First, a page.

The assortment of beats and rhymes on Cuban Linx II seems occasionally crowded, but for the most part Rae steadfastly saunters through the album, forging a solid base off which other MCs create a lyrical counterpoint. On the fervent “House of Flying Daggers,” he coolly boasts “my resume is straight-up live, I shank niggas for larger E’s/ and speak with the youth in the spot, eat the fresh fruit in the crop”. Raekwon’s delivery is forceful, but not ferocious. It lends credence to his Wu-Gambino namesake of “The Chef,” which Ghostface Killah references during his verse on the same track: “Rae job is to make sure the coke is fluffy/ While I politic his birthday bash with Puffy.” All of the MCs on Cuban Linx II understand that they are only part of a greater whole, Raekwon included. It appears that teamwork is the secret ingredient in the recipe for a classic hip-hop album.
Today I watched Miller's Crossing, a 1990 crime film directed by the Coen brothers. It's dense. There are many supporting characters with complex tangential links that the viewer is expected to infer with little explanation. To add to this, the plot is intricate and rarely presents all details to the viewer clearly. All of this complexity demands careful attention while watching, but it's quite rewarding.
As with most Coen brothers films, the dialogue is spot-on; it's accurate given the historical period but also polished. The cinematography could distract some, as it is different from what is characteristically considered film noir, but overall it helps to establish rhythm throughout the entire work. The noir elements that are present in Miller's Crossing include the cynical dialogue and most of the character archetypes that are typical of this style: a prize fighter, organized crime bosses and enforcers, corrupt politicians and police officers, etc. What separates it from most other films in this style, however, is the depth of the characters. Tom Reagan (Gabriel Byrne) is dark and brooding in a way that makes one anxious to know what he is thinking at all times. John Turturo and Jon Polito's characters act as foils to Byrne's reserved, wily resolve, which results in great chemistry onscreen.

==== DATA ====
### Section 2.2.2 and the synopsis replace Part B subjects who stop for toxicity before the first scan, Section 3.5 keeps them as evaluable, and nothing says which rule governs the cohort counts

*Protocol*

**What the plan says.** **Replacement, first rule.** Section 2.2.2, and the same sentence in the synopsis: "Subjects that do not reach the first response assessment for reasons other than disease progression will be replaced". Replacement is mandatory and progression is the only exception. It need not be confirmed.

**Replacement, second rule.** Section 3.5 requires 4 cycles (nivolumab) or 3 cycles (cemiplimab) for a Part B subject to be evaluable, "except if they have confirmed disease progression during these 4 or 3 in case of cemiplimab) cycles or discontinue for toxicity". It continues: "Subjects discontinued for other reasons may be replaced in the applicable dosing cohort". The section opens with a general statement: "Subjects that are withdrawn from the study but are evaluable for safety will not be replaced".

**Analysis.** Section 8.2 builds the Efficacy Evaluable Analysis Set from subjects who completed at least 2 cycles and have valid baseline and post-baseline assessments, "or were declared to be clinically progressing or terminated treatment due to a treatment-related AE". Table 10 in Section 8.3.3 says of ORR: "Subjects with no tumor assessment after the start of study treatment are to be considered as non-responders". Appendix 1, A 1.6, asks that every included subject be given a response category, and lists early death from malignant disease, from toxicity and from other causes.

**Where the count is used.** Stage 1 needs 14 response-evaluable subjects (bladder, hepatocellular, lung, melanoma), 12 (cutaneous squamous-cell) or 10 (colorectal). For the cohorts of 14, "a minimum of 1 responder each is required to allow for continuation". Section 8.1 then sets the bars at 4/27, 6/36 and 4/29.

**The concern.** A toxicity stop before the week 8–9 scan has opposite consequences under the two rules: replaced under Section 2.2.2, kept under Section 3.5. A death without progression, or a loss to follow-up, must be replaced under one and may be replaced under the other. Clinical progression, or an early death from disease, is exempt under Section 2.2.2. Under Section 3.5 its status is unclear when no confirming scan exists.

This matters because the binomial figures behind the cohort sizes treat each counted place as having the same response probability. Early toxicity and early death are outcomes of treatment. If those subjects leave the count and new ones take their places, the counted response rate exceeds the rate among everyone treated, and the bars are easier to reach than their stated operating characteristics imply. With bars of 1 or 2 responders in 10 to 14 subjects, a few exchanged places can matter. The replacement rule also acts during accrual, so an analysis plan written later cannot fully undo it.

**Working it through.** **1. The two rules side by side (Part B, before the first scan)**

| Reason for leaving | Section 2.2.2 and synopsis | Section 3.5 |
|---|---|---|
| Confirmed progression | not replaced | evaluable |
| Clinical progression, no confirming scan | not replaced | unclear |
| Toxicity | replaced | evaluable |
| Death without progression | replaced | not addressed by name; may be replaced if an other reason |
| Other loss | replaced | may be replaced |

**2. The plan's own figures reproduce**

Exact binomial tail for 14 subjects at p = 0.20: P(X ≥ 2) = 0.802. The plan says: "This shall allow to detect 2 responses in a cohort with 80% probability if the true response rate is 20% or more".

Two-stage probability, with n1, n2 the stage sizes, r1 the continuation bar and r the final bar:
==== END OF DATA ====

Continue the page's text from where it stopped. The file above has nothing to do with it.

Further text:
One thing that really stood out to me was how often Reagan got beat up. This guy gets the shit kicked out of him at least once every 15-20 minutes throughout this entire movie, by almost everyone else in the cast. Except for that and a few other scenes, the film's action is sparse but in a way that suits the tempo of the film. I would definitely recommend it to anyone who wants to watch a crime film and is not afraid to be mentally engaged.
This trailer is pretty bad, but try and look past that.